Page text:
Discussion on Patent
The Concise Oxford Dictionary describes a patent as "a government grant of exclusive privilege of making or selling a new invention ". And patent law can be termed a super- specialised branch that requires sound technical knowledge of patent issues with an innate understanding of the legal framework. A few relevant incidents will bring home the point why safeguarding Intellectual Property Rights (IPRs) is very important.
1. It is Dadi' s remedy to heal wounds, based on traditional knowledge handed down since millennia. And haldi and milk is her favourite when one has a hacking cough. So it came as a great shock to India when one fine morning in December 1993 the US-based University of Mississippi Medical Centre filed a patent application for the use of turmeric powder as a wound-healing agent. Shock turned to outrage when the patent was granted in March '95. In June '96, with the concurrence of the Ministry of Industry, India's Council of Scientific and Industrial Research (CSIR) sought re-examination of this patent since turmeric powder has been used as a wound- healing medicine in India since ancient times. After a protracted battle, India eventually wrested back the patent in August '97.
2. But luck has not been on India's side each time. The patent for a new strain of basmati rice and the medicinal properties of Neem went to American firms. As did the use of jamun, karela and gurnar as anti-diabetic agents. The properties of these plants have long been documented in ancient India for centuries. The patent was granted to a New Jersey-based firm, Cramack Research.
3. Now CSIR is gearing up for another battle; the product in question is 'picrolive', developed by the Central Drug Research Institute (CDRI). It is derived from the roots of picrorhiza lacuna, a herb found only in the higher reaches of the northwest Himalayas. Picrolive is a medicine for liver diseases caused by the hepatitis virus or excessive drinking.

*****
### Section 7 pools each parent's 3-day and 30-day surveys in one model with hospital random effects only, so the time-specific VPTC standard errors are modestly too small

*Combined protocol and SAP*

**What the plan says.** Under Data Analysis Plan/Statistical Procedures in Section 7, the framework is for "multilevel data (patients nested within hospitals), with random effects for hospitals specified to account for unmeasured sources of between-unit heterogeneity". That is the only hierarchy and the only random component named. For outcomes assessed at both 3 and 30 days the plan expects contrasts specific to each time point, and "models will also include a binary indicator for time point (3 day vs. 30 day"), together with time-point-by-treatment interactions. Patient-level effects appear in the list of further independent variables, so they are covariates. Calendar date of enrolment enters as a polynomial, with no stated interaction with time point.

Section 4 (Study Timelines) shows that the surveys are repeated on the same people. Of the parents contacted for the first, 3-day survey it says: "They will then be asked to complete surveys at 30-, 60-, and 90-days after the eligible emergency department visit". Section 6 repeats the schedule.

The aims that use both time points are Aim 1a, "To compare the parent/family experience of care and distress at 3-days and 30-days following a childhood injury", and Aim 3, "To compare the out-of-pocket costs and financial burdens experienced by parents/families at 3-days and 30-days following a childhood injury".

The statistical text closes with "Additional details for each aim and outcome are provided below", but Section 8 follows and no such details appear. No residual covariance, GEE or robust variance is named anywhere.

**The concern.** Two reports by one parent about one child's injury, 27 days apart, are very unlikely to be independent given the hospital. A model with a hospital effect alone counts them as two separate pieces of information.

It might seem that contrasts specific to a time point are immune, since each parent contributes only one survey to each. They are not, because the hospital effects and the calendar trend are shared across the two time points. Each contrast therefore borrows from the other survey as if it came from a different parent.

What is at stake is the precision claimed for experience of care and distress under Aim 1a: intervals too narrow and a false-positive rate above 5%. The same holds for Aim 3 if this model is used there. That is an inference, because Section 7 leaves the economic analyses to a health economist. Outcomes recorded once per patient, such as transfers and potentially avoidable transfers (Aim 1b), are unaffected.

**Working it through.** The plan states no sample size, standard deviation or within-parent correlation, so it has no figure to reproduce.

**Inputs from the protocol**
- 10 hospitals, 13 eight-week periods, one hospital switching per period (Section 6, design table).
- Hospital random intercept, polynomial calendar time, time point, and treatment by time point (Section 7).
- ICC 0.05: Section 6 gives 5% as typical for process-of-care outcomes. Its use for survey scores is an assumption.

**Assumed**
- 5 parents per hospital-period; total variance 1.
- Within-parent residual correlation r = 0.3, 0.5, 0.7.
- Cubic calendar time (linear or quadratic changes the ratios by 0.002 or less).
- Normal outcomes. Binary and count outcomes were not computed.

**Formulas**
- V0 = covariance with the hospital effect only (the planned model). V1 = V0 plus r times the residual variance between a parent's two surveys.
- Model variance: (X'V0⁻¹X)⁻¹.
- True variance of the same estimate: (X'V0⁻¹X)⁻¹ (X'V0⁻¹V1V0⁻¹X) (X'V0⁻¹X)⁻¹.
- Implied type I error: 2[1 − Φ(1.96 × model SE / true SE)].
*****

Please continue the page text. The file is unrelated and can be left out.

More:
India's proposed amendments to the Patent Act are in fulfilment of commitments under the World Trade Organisation-monitored Agreement on trade-related aspects of Trade Related Intellectual Property Rights (TRIPs). The government's decision to refer the bill to a select committee is appropriate for multiple reasons. Not the least is that the country will have another opportunity to look into the provisions of the, bill keeping in mind the interests of all concerned. Although the process of consultations was undergone when the legislation was finalised and the government held consultations with a number of organisations, there were some constituencies that were not involved. This can now be redressed.
The reconsideration of this legislation is necessary for at least two sets of issues. The first is the fact that the WTO was expected to complete a review in 1999 of the controversial provision in the Agreement of TRIPs viz. Article 27 – 3(b) that brings micro organisms and plant varieties under Intellectual Property protection. While microorganisms were to be included as patentable subject matter, plant varieties are to be protected through a soil-genesis legislation. The review of Article 27-3(b) assumes importance given that several developing countries had contested the inclusion of microorganisms as patentable subject matter, since they saw this more as the first step towards extending patent protection to all forms of life. It is not only in the developing countries that patenting life forms has attracted controversy; the European Union has been deliberating the issue for quite some time without much progress. A patent deal appeared to have been made in 1998 when the European Parliament adopted the biotechnology directive. Subsequently, the Netherlands opposed this directive vehemently.
Yet another area in the proposed changes that has been keenly debated pertains to the grant of compulsory licences. The instrument of compulsory licences has been an integral part of the patent system, used to prevent misuse of patent monopoly by the rights holder. Compulsory licences have been seen as leverage on the patentee to ensure that patents are 'worked', in other words, utilised for commercial production in countries granting patent, rights. This instrument has particular significant for developing countries since these countries can use it to ensure transfer of technology from the industrialised countries who seek patent protection in the formers' territories.
Three sets of opinions have been vocal on the issue of compulsory licences. The first view holds that the Agreement on TRIPs dilutes the provisions allowing the grant of compulsory licences, thus making it almost reluctant. The second view, maintains that the Agreement on TRIPs allows more effective use of compulsory licensing provisions, which include use against anti- competitive practices. A third view - originating among others from Medicine Sans Frontiers, winner of the Noble Prize in Medicine holds that it would be possible to use compulsory licences to address problems caused by patent monopolies in the case of essential drugs. The last position needs to be further examined on whether the Agreement on TRIPs allows for exceptions to be made for some sectors, in this case, the pharmaceutical sector.